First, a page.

Georgia Officials Respond to Election-Related Shredding Video

Georgia Officials Respond to Election-Related Shredding Video
A Fulton County employee moves voting machine transporters to be stored at the the Fulton County Election Preparation Center in Atlanta, Ga., on Nov. 4, 2020. (Jessica McGowan/Getty Images)
Jack Phillips

Following complaints and speculation about the shredding of documents at a vote-tabulation center in Cobb County, Georgia, officials issued a statement to allay fears, although GOP officials suggested that the move is suspect.

“There has been significant social media chatter about some document shredding at the Jim R. Miller Park Event Center in Marietta, Georgia where our Elections Department had previously conducted the state-ordered re-tally of votes in the November 3rd election,” the Cobb County Board of Election said in a statement. “The shredding company routinely responds to the Elections Department following an election to help remove non-relevant materials that cannot be easily disposed of.”

The firm, identified as A1 Shredding & Recycling, worked at the Jim R. Miller Event Center “early Friday,” and helped dispose of copies of apps printed from OnBase; copies of outdated policies, forms, notes, and form letters; envelopes with voter information on them; reports; sticky notes with voter information like phone numbers and email addresses; white privacy envelopes; printouts of old emails; duplicates of faxed applications; and other documents.

Cobb County GOP chairman Jason Shepherd said that it’s not the county election director’s decision to decide what’s of consequence and what’s not. Shepherd said he had talked to several other attorneys about putting every single county board of elections on notice to preserve everything in case of potential litigation.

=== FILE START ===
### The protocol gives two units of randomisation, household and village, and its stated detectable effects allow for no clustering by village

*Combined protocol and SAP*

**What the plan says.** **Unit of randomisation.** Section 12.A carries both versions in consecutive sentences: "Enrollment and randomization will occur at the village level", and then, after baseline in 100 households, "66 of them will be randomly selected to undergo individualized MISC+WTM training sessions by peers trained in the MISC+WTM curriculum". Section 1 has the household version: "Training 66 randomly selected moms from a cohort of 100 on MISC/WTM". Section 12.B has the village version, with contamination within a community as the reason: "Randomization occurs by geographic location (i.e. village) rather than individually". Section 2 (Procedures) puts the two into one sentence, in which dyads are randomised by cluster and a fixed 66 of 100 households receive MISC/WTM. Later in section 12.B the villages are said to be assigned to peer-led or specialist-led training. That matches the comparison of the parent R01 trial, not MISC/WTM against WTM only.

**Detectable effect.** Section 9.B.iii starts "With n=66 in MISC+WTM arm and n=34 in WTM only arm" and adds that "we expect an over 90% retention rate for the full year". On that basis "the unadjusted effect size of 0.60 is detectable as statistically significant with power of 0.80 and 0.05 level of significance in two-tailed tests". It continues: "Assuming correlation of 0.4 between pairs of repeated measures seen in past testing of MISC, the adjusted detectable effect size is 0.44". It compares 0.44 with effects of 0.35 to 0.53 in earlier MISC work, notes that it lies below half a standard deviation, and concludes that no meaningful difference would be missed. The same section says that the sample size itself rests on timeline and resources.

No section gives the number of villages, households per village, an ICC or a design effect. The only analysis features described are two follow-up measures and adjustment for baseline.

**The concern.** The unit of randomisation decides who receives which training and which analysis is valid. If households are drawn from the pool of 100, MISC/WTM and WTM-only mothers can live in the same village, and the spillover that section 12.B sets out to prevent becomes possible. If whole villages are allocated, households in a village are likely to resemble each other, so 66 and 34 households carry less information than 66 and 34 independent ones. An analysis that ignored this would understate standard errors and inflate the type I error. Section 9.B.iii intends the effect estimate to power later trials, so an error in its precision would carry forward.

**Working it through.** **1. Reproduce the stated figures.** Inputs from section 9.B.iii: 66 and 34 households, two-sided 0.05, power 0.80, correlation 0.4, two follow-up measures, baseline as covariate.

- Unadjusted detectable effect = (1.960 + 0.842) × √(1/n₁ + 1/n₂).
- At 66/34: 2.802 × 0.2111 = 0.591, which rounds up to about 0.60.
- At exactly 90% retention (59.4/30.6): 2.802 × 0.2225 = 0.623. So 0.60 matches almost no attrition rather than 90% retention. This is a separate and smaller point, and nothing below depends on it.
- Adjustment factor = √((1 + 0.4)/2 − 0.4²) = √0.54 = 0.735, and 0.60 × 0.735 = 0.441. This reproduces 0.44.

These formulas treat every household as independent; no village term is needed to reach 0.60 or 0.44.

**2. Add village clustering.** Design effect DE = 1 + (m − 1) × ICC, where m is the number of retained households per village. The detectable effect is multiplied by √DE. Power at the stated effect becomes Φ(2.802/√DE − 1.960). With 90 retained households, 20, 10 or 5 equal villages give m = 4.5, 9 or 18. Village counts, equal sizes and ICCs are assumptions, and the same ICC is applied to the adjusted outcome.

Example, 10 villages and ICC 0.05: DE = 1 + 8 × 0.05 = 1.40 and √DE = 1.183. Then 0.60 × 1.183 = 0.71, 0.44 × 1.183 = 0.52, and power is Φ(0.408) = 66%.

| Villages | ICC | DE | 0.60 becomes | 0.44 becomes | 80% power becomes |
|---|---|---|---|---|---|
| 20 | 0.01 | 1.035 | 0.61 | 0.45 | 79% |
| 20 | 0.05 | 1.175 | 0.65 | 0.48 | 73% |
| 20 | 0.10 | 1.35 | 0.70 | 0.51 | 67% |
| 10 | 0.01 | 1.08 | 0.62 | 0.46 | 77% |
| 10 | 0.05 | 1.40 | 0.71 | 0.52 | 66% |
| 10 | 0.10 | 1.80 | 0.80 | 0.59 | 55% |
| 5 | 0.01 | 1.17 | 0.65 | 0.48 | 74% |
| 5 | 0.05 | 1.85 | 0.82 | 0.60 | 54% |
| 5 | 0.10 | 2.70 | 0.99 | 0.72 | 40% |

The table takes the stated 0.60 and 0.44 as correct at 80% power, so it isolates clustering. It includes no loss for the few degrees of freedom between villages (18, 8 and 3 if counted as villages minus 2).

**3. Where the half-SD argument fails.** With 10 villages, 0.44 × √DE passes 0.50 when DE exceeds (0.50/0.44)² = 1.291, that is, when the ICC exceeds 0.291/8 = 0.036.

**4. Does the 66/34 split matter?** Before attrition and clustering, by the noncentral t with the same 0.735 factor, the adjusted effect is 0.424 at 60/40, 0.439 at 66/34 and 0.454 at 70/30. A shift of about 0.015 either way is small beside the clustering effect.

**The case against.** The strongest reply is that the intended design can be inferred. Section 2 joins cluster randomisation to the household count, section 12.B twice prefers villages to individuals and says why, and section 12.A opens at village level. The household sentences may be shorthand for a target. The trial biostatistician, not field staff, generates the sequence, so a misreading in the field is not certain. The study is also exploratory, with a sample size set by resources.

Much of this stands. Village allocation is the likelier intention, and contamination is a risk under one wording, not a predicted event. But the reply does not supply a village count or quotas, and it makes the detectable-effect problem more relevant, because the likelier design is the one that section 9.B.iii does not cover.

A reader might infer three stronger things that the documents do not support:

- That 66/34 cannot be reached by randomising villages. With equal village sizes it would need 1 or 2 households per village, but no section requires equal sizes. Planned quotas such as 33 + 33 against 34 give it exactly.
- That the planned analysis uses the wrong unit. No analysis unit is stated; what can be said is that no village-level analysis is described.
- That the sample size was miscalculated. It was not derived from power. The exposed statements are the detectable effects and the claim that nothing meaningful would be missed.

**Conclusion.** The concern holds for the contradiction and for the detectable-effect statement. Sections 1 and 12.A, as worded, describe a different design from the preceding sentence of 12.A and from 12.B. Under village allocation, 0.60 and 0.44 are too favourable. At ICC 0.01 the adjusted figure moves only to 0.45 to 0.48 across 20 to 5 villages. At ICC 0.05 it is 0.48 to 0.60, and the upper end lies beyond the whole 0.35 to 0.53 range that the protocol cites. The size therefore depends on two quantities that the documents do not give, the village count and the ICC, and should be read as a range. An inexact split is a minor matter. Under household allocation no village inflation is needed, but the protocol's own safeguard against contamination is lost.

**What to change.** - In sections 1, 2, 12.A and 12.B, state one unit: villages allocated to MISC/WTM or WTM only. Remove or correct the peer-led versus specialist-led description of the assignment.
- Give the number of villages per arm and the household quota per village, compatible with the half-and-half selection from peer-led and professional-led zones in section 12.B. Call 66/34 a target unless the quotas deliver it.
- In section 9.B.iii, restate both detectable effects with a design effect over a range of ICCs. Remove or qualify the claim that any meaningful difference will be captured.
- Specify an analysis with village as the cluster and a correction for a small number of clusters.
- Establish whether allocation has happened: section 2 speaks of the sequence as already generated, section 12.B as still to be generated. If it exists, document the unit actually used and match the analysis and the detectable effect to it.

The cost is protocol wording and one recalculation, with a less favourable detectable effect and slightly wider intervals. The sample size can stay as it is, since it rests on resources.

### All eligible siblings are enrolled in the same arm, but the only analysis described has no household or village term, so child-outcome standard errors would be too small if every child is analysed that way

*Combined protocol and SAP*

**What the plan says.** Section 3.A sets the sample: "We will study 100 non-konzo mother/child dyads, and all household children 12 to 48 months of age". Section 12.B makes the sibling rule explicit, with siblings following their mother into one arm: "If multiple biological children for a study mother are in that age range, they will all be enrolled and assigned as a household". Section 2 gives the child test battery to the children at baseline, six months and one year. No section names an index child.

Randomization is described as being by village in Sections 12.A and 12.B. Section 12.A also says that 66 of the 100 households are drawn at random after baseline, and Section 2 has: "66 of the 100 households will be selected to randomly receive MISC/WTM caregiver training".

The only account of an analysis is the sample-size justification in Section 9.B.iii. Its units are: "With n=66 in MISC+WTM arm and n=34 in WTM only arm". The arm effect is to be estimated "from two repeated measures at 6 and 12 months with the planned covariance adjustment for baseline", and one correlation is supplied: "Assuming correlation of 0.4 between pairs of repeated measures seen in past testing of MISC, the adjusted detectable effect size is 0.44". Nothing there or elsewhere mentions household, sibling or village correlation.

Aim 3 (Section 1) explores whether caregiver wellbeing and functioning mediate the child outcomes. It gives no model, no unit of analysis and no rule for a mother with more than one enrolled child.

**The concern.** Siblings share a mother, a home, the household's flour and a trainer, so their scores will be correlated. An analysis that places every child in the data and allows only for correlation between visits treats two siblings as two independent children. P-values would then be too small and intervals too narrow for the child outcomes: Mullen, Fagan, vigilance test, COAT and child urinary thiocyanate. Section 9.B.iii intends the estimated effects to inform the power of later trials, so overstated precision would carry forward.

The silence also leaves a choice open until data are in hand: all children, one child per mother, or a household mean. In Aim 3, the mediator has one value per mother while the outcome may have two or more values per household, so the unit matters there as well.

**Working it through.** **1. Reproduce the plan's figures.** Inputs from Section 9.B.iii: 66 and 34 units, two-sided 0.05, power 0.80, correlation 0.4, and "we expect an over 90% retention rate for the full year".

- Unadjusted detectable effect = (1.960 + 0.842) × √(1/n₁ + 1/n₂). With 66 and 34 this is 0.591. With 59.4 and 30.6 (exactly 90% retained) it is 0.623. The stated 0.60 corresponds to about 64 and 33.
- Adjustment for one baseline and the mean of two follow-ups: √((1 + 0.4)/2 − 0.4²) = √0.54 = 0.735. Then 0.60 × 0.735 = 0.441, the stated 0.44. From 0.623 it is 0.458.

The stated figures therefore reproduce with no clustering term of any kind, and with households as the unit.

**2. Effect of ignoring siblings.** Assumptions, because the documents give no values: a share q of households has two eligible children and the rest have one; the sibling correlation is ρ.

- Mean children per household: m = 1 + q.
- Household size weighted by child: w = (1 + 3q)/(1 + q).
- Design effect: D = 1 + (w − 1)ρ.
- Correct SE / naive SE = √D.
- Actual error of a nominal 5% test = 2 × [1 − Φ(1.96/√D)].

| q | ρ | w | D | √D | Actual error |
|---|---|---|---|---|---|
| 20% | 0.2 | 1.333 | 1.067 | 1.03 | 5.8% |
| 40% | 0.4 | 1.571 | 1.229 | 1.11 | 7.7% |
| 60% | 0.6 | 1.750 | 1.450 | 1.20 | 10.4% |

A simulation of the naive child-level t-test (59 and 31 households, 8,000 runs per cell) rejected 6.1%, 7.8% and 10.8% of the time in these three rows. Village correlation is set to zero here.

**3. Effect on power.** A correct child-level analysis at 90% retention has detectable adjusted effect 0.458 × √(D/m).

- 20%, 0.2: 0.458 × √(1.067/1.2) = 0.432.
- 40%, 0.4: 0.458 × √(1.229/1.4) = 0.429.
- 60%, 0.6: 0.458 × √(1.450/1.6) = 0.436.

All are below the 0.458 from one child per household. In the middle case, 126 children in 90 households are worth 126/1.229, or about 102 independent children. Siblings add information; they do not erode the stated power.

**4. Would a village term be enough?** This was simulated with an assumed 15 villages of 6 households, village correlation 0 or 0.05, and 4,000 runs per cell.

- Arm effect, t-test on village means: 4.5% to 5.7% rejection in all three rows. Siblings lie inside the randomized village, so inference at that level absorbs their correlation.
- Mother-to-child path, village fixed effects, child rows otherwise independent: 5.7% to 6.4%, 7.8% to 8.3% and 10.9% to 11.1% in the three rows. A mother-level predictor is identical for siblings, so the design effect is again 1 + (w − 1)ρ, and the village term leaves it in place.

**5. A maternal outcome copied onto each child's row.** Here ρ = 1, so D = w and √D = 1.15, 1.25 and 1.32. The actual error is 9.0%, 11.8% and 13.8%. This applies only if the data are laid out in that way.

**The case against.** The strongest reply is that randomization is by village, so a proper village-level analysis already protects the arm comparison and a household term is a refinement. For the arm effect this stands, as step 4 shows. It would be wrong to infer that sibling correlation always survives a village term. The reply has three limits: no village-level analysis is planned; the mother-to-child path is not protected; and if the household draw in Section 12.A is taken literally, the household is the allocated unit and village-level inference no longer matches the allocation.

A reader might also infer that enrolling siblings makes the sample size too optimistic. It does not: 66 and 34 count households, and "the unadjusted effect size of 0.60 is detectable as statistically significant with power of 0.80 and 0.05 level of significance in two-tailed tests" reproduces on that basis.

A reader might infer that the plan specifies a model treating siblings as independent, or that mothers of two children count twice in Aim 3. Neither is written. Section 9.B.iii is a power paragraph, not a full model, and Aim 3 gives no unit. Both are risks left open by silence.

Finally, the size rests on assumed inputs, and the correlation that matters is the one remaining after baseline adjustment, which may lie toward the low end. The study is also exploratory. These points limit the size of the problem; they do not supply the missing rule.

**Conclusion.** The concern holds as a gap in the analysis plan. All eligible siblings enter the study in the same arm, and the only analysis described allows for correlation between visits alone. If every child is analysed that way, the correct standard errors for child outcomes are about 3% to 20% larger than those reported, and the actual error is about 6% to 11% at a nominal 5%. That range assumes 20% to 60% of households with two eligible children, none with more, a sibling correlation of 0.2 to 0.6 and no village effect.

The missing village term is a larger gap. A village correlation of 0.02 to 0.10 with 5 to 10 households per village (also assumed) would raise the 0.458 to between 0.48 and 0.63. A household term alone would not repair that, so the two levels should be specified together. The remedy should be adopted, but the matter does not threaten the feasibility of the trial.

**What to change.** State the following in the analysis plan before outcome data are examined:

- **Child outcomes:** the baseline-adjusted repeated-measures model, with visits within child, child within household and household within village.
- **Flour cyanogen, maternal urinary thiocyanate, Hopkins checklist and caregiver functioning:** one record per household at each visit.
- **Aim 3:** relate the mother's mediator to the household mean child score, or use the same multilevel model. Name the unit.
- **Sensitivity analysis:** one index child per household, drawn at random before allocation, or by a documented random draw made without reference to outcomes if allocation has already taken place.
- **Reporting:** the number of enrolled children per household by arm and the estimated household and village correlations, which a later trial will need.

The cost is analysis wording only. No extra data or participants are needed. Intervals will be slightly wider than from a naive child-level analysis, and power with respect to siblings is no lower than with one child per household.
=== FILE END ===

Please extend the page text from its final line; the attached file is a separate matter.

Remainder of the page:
It came after County Elections Director Janine Eveler said the items are not “relevant to the election or the re-tally” in the state.

“Everything of consequence, including the ballots, absentee ballot applications with signatures, and anything else used in the count or re-tally remains on file,“ she said. ”After an out-of-context video was shared on social media we contacted state officials to reassure them this was a routine clean-up operation and they could inspect our stored materials if they wish.”

It came after attorney Lin Wood posted a video on Twitter suggesting that county officials were destroying potential evidence related to allegations of voter fraud and irregularities.
“Looks to me like they may be destroying election documents in Cobb County, GA. What do you think?” he asked in another video.
The company, A1, also issued a statement about the matter to local news outlets, saying that it is aware of the videos being shared online.

“Given the confidential nature of the documents that are provided, we do not inspect nor do we have any knowledge of the contents of the materials that we are asked to pick up and shred for our customers,” the firm said, adding that it contacted the FBI and Georgia Secretary of State’s office about the matter.

Despite the statements to the contrary, Georgia elections officials—namely Secretary of State Brad Raffensberger—have come under fire for a perceived lack of transparency during the Nov. 3 election tabulation. Wood in a lawsuit filed for a subpoena against State Farm Arena seeking video footage filmed on the premises during and after Election Day.

The subpoena seeks all recordings taken between midnight Nov. 3 and midnight Nov. 5. The request specifically calls for recordings taken in and around “Room 604,” all elevators that provide access to the floor where that room is located, and all loading docks in the arena.

Wood’s subpoena further demands all documents related to plumbing issues on the premises during the Nov. 3–5 time frame. The request is linked to a pipe that purportedly burst in State Farm Arena on the morning of Election Day. County officials said on the night of Nov. 3 that the plumbing incident caused a two-hour delay to vote counting in a room where absentee ballots were tabulated.

Ivan Pentchoukov contributed to this report.
Jack Phillips is a breaking news reporter with 15 years experience who started as a local New York City reporter. Having joined The Epoch Times' news team in 2009, Jack was born and raised near Modesto in California's Central Valley. Follow him on X:
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